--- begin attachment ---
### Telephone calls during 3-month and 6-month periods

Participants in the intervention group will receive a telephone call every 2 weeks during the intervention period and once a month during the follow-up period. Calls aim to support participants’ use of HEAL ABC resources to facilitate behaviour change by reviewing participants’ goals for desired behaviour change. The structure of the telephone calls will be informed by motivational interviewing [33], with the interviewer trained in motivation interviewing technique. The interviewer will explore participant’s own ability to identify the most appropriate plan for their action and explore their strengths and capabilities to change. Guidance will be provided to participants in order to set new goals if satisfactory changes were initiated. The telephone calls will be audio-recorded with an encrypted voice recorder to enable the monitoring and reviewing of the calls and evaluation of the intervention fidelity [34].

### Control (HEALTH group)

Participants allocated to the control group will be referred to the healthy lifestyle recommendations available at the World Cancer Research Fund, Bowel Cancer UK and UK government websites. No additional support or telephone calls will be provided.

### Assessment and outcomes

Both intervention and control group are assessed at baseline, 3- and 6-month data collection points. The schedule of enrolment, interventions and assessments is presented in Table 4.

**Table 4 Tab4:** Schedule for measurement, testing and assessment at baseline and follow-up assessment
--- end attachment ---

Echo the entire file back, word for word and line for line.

### Telephone calls during 3-month and 6-month periods

Participants in the intervention group will receive a telephone call every 2 weeks during the intervention period and once a month during the follow-up period. Calls aim to support participants’ use of HEAL ABC resources to facilitate behaviour change by reviewing participants’ goals for desired behaviour change. The structure of the telephone calls will be informed by motivational interviewing [33], with the interviewer trained in motivation interviewing technique. The interviewer will explore participant’s own ability to identify the most appropriate plan for their action and explore their strengths and capabilities to change. Guidance will be provided to participants in order to set new goals if satisfactory changes were initiated. The telephone calls will be audio-recorded with an encrypted voice recorder to enable the monitoring and reviewing of the calls and evaluation of the intervention fidelity [34].

### Control (HEALTH group)

Participants allocated to the control group will be referred to the healthy lifestyle recommendations available at the World Cancer Research Fund, Bowel Cancer UK and UK government websites. No additional support or telephone calls will be provided.

### Assessment and outcomes

Both intervention and control group are assessed at baseline, 3- and 6-month data collection points. The schedule of enrolment, interventions and assessments is presented in Table 4.

**Table 4 Tab4:** Schedule for measurement, testing and assessment at baseline and follow-up assessment